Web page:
Monday, May 14, 2012

Transit Trivia: Predicting Patterns

The duration of a transit of Venus is usually measured in hours (the transits of 2004 and 2012 last about six hours). Before modern astronomy, observations of transits of Venus helped scientists measure the distance between the Sun and the Earth using the method of parallax.

Transits of Venus are the rarest of all predictable astronomical phenomena and currently occur in a pattern that repeats every 243 years, with pairs of transits eight years apart separated by long gaps of 121.5 years and 105.5 years. Before 2004, the last pair of transits of Venus were in December 1874 and December 1882. The first of the latest pair of transits occurred on June 8, 2004 and the other will occur on June 6, 2012.  Following that, the next pair of transits will be in December 2117 and December 2125.

The pattern repeats every 243 years because 243 sidereal orbital periods of the Earth (365.25636 days, which is slightly different from the tropical year) is 88757.3 days, and 395 sidereal orbital periods of Venus (224.701 days) is 88756.9 days. Thus, after this time both Venus and Earth have returned to very nearly the same point in each of their respective orbits. This period of time corresponds to 152 synodic periods of Venus.

The pattern of 105.5, 8, 121.5 and 8 years is not the only pattern that is possible within the 243-year cycle. Prior to 1518, the pattern of transits was 8, 113.5 and 121.5 years, and prior to 546, transits always took place 121.5 years apart. The current pattern will continue until 2846, when it will be replaced by a pattern of 105.5, 129.5 and 8 years. Thus, the 243-year cycle is relatively stable, but the number of transits and their timing within the cycle will vary over time.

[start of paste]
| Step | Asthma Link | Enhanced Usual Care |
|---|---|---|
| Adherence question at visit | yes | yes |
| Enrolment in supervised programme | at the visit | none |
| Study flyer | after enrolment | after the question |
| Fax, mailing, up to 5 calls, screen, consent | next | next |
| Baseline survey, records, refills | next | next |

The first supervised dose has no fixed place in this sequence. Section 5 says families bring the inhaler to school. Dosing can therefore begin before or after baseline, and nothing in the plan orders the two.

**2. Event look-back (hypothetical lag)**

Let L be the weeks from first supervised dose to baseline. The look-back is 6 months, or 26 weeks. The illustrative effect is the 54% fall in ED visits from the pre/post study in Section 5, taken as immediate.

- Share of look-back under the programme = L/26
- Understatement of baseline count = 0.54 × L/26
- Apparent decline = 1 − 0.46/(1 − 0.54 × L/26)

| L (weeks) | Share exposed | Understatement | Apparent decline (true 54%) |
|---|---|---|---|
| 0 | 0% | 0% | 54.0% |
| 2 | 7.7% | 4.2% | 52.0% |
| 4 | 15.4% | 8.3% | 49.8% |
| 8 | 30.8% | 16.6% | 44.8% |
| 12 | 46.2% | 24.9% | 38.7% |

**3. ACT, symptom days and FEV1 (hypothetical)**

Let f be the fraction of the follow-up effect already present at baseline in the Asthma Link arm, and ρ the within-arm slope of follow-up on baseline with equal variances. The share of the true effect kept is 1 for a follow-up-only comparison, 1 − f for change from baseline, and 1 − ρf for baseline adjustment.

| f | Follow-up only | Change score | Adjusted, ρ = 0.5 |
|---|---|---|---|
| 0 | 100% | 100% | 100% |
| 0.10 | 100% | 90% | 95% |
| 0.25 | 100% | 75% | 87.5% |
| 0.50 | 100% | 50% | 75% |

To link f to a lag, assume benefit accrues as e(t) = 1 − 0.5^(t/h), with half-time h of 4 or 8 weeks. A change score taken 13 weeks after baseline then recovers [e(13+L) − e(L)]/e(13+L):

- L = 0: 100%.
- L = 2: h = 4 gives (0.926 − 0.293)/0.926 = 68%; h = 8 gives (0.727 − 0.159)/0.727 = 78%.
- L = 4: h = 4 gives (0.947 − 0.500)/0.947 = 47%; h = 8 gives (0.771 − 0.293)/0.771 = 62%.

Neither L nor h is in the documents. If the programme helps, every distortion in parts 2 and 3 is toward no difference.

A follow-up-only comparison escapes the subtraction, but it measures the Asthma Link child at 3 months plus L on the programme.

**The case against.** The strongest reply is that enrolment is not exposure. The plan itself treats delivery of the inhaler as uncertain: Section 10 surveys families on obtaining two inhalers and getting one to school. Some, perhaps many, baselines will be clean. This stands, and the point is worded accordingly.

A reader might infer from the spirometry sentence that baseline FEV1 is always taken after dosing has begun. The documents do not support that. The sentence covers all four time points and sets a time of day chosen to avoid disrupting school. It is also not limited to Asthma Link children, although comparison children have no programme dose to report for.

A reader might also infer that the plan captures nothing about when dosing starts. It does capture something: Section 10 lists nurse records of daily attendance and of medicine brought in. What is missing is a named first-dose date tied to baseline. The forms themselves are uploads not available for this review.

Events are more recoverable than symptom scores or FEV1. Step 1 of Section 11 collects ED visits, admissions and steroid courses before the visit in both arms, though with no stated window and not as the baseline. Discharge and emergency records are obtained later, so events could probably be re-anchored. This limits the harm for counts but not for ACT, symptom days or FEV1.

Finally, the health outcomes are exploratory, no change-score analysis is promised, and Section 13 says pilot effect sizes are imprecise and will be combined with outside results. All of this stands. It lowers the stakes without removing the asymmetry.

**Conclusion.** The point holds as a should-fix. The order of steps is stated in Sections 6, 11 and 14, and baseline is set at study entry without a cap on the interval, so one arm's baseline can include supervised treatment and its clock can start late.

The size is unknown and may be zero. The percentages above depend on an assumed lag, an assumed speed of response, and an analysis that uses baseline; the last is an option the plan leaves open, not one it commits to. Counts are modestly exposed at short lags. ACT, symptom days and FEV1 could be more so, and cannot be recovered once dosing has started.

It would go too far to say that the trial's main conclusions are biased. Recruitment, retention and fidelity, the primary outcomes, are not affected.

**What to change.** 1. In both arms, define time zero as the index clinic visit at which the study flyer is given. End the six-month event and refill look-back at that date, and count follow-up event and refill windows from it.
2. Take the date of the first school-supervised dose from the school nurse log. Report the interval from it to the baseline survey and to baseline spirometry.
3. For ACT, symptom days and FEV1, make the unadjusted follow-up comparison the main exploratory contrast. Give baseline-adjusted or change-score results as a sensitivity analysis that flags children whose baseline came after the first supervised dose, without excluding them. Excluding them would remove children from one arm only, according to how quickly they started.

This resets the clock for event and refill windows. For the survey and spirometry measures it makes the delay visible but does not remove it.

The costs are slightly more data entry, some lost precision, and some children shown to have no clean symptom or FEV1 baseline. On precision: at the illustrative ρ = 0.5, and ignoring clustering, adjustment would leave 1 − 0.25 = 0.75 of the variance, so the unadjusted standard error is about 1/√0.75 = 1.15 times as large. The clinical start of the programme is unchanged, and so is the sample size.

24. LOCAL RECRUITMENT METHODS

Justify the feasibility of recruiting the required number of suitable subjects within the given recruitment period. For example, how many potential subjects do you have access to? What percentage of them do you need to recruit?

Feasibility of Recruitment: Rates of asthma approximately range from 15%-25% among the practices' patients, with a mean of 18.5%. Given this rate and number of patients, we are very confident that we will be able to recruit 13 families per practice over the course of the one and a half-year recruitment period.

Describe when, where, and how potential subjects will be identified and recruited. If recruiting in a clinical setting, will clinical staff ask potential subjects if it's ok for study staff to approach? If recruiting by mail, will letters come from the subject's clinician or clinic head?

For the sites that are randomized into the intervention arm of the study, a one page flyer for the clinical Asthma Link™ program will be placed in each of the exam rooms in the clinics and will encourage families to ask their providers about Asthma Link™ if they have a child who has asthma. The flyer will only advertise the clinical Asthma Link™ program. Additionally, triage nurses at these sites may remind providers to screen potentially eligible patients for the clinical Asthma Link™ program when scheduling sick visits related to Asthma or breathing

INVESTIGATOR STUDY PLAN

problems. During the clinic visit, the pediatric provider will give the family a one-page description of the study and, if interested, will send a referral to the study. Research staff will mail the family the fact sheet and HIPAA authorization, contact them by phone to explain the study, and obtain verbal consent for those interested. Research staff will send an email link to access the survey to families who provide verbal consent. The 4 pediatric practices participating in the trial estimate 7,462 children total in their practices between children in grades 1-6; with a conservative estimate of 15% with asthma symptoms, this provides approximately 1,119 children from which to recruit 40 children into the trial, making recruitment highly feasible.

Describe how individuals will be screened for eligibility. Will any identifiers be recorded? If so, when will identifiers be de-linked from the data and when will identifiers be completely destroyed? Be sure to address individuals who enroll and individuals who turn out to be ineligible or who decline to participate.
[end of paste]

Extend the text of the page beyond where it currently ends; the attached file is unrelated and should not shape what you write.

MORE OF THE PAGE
The safest way to observe the event in 2012 would be to project the image of the Sun, as seen through a telescope, onto a screen. Nevertheless, the event can also be seen with free eyes using special stained glasses. If observing with Welder’s glasses, a grade of at least 14 should be used. Observing the Sun without filters can cause a temporary or permanent loss of visual function, as it can damage and even destroy retinal cells.

For more on the June 2012 Transit of Venus, visit these links.

2012 Transit of Venus, NASA/Goddard Space Flight Center:

Transit of Venus, Sun-Earth Day 2012, NASA:


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